19 February 2015
One of the Perron Institute’s research teams has made a series of discoveries which may help to minimise the damage that a stroke can cause.
Researchers in the Stroke Research Group at the WA Neuroscience Research Institute (the Perron Institute) – supported by Sir Charles Gairdner Hospital (SCGH) and the Neurotrauma Research Program – have discovered that certain peptides are highly neuroprotective and can limit brain damage after a stroke. Peptides are small chains of amino acids and the building blocks of protein.
Adjunct Associate Professor Bruno Meloni and Clinical Professor Neville Knuckey (who is also Head of Neurosurgery at SCGH) led the the Perron Institute research team behind these findings. They believe these are particularly exciting discoveries as there are currently no neuroprotective treatments available after a stroke.
“It’s an area that many researchers are no longer pursuing as everything has failed to date,” said Adjunct Associate Professor Bruno Meloni, adding “some have lost hope that neuroprotection of this kind will ever become available.
“We have a different view and believe there is immense value in pursuing these significant new findings. While some of the brain injury occurs within minutes of a stroke occurring, which is obviously difficult to prevent, there is still the opportunity to minimise ongoing damaging processes which persist several hours and even days after a stroke.”
The findings from the WA Neuroscience Research Institute have the potential to provide stroke victims with benefits that both complement and differ from the recently reported* new stroke treatment being trialled involving improved blood supply to the brain.
The Perron Institute’s Stroke Research Group began researching the neuroprotective properties of poly-arginine peptides in 2012 and recently completed their first lab-based animal stroke study with one of the peptides (R9) securing highly promising results.
Complete findings from this study were published in last week’s online edition of the Journal of Cerebral Blood Flow and Metabolism, see http://www.nature.com/jcbfm.
This study showed how a particular peptide can reduce brain injury when administered 30 minutes after the onset of a stroke. Even more recent studies are returning similarly positive results when treatment is given one hour after a stroke. (Future trials will look to extend this timing even further).
“Results for new therapeutic compounds like these don’t come along very often, so we’re feeling very hopeful that we may have discovered a potential treatment to improve a patient’s quality of life after a stroke” said Associate Professor Meloni.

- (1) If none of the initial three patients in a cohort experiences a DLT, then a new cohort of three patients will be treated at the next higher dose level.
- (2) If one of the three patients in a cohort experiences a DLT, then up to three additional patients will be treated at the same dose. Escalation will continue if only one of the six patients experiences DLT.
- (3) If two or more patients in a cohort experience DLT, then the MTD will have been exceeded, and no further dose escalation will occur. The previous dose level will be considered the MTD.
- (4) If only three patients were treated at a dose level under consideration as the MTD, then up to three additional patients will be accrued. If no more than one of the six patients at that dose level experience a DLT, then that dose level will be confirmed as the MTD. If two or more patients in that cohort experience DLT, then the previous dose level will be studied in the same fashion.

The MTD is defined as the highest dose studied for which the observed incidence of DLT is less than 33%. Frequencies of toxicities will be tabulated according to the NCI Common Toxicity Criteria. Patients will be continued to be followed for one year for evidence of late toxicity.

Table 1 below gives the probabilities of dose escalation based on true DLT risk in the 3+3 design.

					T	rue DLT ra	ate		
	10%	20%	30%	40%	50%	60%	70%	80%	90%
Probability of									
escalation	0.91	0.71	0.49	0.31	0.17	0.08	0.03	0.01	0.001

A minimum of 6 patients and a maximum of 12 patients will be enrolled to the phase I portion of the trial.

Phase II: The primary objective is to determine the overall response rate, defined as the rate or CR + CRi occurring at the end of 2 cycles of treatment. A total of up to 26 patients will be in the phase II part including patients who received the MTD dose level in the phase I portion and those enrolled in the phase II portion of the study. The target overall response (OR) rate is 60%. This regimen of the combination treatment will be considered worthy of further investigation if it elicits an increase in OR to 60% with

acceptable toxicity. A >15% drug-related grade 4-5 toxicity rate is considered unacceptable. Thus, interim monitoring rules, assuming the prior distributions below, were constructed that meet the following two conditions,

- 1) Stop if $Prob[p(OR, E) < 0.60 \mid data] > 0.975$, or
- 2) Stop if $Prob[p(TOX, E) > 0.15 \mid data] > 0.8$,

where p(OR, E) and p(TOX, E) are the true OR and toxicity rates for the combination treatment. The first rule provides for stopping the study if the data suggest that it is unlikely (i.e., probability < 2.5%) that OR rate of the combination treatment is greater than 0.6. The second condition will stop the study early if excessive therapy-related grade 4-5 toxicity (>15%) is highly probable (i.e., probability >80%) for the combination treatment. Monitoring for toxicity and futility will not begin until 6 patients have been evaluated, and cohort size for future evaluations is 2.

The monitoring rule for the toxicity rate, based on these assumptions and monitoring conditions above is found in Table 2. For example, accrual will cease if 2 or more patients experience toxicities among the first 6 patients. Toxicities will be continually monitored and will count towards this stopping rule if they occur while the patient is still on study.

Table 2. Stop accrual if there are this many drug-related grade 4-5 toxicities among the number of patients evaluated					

The commercial development of the peptides is currently being explored with help from the University of Western Australia, and Associate Professor Meloni is confident the team will secure additional funding this year to examine how these peptides perform within other conditions. Conditions such as spinal cord injury and other forms of brain ischemia (eg. cardiac arrest, traumatic brain injury, perinatal hypoxic-ischemia).
Clinical Professor David Blacker, the Perron Institute’s Medical Director and a neurologist and stroke physician at Sir Charles Gairdner Hospital, said the impact of stroke and the limited treatments currently available to sufferers makes these findings even more compelling.
“These promising discoveries by Professors Meloni and Knuckey offer welcome news in the challenging field of stroke research” said Professor Blacker. “We need to see more investment in research like this as the prevalence of stroke within our community continues to rise.”
Professor Blacker said the WA Neuroscience Research Institute is currently expanding its research and treatment programs so that more can be done to help combat the devastating effects of stroke on patients and their families. He added the institute is particularly well-placed to quickly translate the work that scientists such as Professor Meloni are doing into human trials through its access to a high volume stroke unit at SCGH, which has an established record in clinical research.
The National Stroke Foundation estimates that the number of people having a stroke in Australia will rise from 50,000 a year to more than 130,000 by 2050.
* Within the New England Journal of Medicine.